Exemptions

As mentioned, there are a few reasons the states will allow children to be exempt from the required vaccines. And while I personally think that getting vaccinated is the way to go, I also think that if you have a reason and feel strongly about your child not getting a particular vaccine or any required or recommended vaccines, then you should stand up and advocate for your child.

Once again, the exact requirements and documentation for each state varies, but here are the reasons allowed for exemptions from vaccines:

  • Medical

    All states offer a medical exemption for children who have allergic reactions to ingredients in vaccines; who have compromised immune systems; or who have severe illnesses which could be exacerbated by and the vaccine. To use a medical exemption, a medical doctor must sign a statement advising of the medical reason why a vaccine should not be administered to a particular child.

     

  • Philosophical

    Only 18 states allow for vaccination exemptions based on philosophical or personal beliefs. Most of these states require a person using this exemption to object to all of the required vaccines, not just one particular vaccine. You must be prepared to explain your objection and prove that it's a tenet you hold fast to.

     

  • Religious

    This is a serious exemption, not to be used lightly. All states except Mississippi and West Virginia allow for a religious exemption. According to the National Vaccine Information Center (NVIC), "The religious exemption is intended for people who hold a sincere religious belief opposing vaccination to the extent that if the state forced vaccination, it would be an infringement on their right to exercise their religious beliefs."

     

    Some states define religion loosely, allowing for personally held beliefs to fall into this category, but other states allow only members of The First Church of Christ, Christian Science, or other legitimate religion denomination to use this exemption.

     

    If a state challenges a request for exemption, you may end up in court defending your choice to claim religious exemption. States have a legitimate compelling interest; that is, to prevent the spread of illness. However, this exemption is protected under the First Amendment right to exercise your religion so long as your religious beliefs don't harm others.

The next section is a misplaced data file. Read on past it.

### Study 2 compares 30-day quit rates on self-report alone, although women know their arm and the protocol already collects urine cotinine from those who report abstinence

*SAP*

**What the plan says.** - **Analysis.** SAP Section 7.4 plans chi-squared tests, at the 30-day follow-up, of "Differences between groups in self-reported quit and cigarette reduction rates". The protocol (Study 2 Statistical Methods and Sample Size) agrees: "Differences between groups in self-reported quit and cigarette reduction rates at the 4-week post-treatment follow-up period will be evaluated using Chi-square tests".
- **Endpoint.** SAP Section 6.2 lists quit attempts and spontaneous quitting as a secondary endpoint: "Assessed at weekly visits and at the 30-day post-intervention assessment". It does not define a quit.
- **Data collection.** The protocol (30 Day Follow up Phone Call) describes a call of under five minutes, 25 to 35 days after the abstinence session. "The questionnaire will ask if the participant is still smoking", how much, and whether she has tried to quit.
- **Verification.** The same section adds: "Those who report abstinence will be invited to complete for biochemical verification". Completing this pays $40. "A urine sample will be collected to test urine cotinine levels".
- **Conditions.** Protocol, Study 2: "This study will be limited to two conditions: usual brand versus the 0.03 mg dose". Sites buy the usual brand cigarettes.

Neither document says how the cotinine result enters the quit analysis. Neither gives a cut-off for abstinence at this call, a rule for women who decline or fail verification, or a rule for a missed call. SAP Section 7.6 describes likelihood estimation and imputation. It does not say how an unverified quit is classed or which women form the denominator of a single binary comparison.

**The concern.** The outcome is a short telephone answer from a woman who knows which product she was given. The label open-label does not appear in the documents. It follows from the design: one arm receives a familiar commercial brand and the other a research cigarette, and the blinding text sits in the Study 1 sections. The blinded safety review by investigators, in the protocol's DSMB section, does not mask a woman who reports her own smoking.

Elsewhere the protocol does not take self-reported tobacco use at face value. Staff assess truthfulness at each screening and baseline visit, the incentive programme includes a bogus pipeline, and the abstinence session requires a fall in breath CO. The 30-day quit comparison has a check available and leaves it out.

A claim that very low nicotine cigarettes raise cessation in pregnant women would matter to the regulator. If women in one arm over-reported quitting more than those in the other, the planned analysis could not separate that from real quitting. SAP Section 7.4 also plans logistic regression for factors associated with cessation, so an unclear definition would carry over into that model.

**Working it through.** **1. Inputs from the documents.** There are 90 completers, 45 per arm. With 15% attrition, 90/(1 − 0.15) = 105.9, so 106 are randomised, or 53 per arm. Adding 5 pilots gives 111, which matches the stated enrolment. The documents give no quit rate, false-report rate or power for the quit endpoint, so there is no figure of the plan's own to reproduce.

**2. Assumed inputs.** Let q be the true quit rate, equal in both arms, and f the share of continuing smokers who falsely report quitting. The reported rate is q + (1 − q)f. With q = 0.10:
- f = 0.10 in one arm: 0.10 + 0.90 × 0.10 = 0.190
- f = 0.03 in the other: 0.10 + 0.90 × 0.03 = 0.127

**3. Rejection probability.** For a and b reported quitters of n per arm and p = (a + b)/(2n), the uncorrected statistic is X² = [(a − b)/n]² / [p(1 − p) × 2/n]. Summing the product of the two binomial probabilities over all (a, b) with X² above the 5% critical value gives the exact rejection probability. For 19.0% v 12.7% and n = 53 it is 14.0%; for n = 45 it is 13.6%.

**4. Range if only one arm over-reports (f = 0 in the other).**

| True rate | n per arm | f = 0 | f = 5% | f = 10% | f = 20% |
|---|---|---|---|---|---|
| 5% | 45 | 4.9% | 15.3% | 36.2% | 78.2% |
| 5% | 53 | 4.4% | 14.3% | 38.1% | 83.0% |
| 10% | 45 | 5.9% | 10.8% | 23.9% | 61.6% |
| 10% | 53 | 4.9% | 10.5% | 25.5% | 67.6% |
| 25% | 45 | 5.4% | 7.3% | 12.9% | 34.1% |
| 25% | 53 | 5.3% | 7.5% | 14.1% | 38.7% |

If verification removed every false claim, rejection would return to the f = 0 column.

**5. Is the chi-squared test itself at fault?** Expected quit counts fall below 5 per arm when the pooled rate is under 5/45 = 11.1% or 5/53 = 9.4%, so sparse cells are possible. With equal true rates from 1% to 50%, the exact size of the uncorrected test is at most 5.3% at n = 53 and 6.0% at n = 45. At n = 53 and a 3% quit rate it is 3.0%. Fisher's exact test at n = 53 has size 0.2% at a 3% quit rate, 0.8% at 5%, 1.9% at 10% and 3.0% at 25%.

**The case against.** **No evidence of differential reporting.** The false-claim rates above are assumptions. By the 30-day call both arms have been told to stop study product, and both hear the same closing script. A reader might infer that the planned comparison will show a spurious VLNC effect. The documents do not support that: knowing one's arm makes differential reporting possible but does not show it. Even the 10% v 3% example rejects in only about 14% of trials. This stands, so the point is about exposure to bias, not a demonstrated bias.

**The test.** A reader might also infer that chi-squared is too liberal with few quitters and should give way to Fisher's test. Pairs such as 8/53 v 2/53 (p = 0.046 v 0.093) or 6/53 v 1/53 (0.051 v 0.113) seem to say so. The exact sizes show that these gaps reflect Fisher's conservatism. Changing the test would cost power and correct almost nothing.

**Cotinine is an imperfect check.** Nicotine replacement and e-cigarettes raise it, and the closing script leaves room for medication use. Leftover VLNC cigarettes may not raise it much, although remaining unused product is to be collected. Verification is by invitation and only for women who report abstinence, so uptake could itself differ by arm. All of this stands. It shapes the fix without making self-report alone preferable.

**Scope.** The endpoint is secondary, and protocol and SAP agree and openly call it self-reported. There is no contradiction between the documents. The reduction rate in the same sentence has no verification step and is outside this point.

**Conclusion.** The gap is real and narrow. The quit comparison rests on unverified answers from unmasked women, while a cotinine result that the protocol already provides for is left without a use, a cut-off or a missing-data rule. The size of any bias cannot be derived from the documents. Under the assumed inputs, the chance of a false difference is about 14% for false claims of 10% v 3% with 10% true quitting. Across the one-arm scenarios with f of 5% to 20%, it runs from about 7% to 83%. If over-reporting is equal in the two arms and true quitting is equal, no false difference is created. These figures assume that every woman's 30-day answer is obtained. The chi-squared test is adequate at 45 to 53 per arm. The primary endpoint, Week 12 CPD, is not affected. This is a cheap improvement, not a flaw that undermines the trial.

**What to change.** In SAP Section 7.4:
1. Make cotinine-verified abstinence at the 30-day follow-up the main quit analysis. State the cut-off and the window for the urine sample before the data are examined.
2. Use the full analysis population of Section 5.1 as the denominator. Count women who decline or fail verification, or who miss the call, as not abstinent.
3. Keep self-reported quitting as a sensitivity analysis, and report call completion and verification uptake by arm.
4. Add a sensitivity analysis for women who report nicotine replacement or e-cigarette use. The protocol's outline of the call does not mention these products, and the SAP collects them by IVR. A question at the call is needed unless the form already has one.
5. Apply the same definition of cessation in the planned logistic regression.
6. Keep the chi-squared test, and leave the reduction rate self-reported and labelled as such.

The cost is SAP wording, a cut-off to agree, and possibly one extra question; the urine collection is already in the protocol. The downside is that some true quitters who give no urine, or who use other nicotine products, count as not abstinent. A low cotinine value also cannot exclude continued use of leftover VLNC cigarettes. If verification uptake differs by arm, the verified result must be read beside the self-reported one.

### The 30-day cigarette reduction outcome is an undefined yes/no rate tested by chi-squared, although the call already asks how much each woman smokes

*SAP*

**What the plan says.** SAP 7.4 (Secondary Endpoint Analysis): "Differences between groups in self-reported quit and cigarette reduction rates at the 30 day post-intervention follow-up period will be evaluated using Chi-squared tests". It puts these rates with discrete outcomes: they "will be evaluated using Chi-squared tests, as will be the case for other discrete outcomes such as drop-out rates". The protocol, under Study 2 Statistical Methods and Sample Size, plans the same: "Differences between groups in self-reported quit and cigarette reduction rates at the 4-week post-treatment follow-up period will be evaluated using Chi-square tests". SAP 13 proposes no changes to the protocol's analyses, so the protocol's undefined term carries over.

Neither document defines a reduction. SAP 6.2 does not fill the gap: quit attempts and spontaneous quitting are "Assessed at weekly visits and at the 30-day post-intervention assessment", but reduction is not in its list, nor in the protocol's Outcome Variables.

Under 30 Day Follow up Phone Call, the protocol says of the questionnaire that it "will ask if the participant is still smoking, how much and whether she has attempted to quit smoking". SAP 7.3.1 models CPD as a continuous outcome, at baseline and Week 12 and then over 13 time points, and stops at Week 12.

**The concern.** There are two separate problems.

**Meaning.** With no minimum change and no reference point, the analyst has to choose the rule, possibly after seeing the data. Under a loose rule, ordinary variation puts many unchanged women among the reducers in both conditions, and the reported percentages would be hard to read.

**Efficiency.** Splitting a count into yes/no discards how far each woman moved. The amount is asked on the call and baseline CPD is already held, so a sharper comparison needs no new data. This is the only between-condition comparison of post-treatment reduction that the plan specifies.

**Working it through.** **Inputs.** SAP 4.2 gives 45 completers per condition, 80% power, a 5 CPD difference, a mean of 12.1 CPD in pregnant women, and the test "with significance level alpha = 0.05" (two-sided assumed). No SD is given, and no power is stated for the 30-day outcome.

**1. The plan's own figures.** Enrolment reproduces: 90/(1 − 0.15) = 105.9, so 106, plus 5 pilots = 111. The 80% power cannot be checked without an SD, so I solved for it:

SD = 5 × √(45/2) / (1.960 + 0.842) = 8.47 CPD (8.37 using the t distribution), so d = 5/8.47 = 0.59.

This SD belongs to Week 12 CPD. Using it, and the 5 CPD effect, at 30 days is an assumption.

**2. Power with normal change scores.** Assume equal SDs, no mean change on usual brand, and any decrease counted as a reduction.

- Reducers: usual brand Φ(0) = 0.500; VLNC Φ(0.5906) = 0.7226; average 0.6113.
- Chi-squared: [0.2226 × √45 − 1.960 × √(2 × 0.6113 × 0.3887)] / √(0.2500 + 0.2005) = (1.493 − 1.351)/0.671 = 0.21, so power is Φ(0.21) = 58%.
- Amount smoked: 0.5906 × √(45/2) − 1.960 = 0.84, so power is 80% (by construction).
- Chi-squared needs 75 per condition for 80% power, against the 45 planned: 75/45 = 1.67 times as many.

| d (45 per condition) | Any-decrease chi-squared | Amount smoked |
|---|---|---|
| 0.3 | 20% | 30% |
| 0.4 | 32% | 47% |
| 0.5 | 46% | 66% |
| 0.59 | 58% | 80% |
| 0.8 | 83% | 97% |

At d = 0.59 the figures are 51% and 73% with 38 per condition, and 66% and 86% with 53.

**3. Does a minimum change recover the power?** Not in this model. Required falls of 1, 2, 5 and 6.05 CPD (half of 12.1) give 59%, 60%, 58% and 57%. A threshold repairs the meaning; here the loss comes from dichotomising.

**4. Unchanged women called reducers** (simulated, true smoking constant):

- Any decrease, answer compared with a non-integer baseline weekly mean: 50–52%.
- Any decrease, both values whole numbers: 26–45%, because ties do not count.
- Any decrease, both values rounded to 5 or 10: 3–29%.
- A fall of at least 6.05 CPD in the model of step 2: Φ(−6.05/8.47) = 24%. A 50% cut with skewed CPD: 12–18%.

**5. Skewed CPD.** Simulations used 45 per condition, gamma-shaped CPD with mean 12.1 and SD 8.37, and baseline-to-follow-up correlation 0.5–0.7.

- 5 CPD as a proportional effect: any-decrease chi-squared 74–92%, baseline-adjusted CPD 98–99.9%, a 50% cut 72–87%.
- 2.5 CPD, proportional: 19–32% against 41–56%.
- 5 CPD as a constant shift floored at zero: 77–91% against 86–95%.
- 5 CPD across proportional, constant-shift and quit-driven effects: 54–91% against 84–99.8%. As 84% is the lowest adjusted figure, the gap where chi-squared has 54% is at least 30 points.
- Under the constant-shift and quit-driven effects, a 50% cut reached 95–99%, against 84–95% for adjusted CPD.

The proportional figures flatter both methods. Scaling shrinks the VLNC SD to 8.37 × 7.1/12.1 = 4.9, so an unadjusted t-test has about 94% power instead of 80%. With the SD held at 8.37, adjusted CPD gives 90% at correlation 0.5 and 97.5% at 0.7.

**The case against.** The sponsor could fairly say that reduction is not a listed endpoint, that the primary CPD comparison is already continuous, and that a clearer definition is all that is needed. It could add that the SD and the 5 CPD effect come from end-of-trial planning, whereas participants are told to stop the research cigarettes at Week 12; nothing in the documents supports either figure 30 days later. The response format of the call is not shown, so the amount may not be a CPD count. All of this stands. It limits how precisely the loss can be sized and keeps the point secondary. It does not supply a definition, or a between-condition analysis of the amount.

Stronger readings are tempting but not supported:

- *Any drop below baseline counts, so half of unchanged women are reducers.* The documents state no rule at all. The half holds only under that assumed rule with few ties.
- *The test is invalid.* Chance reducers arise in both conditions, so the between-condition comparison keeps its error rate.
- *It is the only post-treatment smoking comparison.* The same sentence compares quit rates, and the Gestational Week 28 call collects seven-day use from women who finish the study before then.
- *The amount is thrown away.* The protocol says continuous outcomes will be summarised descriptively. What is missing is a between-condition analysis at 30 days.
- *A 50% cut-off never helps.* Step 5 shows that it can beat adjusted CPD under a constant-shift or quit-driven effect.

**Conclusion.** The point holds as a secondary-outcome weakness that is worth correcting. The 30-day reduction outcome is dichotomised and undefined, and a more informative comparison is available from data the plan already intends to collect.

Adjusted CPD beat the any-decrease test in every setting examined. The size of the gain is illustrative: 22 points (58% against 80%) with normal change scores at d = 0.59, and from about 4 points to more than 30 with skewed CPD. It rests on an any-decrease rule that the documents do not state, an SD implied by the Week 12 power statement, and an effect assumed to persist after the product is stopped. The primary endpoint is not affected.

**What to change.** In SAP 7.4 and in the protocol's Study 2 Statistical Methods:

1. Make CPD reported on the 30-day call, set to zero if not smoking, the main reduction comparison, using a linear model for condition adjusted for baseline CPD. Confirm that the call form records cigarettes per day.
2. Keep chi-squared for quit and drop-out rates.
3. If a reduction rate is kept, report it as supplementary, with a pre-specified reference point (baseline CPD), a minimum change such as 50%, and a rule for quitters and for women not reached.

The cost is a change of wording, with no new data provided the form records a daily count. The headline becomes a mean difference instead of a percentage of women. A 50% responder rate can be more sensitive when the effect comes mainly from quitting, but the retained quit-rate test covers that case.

It could be argued that the spread of disease from lack of vaccines does put others at risk. This is not to say that it can't be successfully challenged based on religious beliefs; it has been and can be.

     

  • Proof of Immunity

    This exemption is allowed by states for vaccines for particular illnesses if it can be proven that your child has had the illness already or has been vaccinated previously. For instance, if your child has already had chickenpox there is no need to get the Varicella vaccines required in many states because once you have had chickenpox you can't have it again.

     

    You may have to have a private medical lab take blood and check the level of antibodies present for the particular illness you are requesting the vaccine exemption.

The Scoop

Later this week, I will discuss the now-debunked studies regarding the link between vaccines and autism and examine the reasons why parents opt not to get vaccines based on one of the above exemptions. I will also provide resources for getting free or reduced cost vaccines for your family, and the federal law requirements for keeping you informed regarding the vaccines give to your child.

Where do you stand on this issue? Over and out...

Anna

 

www.MotherlyLaw.com